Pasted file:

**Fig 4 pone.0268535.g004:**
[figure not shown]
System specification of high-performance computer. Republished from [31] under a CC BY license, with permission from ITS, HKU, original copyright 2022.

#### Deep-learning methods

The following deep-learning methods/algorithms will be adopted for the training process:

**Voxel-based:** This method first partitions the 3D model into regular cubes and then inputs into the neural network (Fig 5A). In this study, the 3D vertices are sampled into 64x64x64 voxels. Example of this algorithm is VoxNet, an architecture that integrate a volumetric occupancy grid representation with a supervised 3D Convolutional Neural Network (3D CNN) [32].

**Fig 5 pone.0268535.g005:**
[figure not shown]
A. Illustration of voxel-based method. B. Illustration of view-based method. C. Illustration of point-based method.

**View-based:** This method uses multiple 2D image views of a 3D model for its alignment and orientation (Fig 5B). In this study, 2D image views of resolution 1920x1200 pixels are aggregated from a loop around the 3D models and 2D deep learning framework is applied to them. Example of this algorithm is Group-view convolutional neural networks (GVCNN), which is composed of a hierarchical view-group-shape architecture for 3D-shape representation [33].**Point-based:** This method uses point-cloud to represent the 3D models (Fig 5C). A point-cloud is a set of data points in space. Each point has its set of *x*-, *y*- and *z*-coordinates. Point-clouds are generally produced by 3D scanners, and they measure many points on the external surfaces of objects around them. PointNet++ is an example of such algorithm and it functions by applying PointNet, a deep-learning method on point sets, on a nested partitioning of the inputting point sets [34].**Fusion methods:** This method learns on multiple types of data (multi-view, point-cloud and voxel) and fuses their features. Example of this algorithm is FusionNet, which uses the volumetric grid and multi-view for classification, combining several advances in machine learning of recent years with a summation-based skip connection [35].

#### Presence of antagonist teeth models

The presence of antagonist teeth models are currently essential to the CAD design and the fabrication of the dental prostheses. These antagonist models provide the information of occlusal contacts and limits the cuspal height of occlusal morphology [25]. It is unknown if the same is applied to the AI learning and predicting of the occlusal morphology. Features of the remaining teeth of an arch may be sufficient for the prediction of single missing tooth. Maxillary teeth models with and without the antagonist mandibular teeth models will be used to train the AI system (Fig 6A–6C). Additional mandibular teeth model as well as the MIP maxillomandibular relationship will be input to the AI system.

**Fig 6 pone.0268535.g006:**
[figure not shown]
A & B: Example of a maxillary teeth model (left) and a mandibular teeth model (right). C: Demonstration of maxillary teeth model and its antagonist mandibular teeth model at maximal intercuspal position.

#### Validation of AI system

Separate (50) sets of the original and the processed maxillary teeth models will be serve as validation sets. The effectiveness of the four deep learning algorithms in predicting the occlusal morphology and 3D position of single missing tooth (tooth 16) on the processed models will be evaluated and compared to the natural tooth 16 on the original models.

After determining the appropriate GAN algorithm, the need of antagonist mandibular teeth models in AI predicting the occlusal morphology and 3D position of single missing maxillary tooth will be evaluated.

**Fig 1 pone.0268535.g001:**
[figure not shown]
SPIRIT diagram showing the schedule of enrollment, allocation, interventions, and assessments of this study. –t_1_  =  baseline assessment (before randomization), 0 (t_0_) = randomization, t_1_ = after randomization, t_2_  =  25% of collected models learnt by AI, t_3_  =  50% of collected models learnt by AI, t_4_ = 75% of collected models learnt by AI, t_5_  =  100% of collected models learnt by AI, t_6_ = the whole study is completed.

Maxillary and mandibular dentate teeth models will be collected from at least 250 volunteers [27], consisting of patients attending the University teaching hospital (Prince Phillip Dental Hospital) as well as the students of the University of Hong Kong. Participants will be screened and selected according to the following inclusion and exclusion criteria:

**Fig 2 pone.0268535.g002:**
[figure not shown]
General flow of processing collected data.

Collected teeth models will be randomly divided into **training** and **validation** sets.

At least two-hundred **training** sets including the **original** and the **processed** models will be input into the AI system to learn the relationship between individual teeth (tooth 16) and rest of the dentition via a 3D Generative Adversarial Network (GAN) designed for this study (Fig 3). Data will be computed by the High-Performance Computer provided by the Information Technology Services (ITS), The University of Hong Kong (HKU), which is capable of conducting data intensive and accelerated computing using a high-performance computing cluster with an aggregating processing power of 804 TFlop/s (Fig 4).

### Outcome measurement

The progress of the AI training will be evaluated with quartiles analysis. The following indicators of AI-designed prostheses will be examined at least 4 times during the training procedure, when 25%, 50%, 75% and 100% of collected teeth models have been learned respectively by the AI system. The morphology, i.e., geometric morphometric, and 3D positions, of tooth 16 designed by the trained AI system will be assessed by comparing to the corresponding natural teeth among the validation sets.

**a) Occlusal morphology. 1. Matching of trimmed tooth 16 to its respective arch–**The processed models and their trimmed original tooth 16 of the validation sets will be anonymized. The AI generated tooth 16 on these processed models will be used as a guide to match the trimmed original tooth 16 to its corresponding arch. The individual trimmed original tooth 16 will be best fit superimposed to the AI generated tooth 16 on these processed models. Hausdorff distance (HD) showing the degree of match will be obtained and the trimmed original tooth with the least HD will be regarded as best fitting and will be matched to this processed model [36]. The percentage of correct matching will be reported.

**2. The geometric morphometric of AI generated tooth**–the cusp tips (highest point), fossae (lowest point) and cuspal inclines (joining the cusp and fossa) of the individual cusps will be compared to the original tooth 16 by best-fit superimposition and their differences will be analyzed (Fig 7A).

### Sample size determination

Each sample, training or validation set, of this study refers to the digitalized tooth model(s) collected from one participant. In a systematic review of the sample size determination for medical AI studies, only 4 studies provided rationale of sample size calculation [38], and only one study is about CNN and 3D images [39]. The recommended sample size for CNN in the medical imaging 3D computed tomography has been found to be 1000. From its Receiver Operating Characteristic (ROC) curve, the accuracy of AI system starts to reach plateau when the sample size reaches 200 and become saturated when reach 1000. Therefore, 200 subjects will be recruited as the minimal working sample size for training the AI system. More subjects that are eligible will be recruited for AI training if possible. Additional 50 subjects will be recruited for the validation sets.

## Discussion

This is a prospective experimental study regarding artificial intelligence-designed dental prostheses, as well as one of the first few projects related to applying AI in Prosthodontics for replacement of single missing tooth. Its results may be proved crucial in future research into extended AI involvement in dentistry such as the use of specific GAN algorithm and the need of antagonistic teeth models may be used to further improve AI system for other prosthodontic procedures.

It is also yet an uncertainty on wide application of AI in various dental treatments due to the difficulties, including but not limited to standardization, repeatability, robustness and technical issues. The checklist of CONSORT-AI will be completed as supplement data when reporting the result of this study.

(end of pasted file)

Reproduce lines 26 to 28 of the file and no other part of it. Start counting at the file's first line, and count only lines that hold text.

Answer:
Collected teeth models will be randomly divided into **training** and **validation** sets.

At least two-hundred **training** sets including the **original** and the **processed** models will be input into the AI system to learn the relationship between individual teeth (tooth 16) and rest of the dentition via a 3D Generative Adversarial Network (GAN) designed for this study (Fig 3). Data will be computed by the High-Performance Computer provided by the Information Technology Services (ITS), The University of Hong Kong (HKU), which is capable of conducting data intensive and accelerated computing using a high-performance computing cluster with an aggregating processing power of 804 TFlop/s (Fig 4).

### Outcome measurement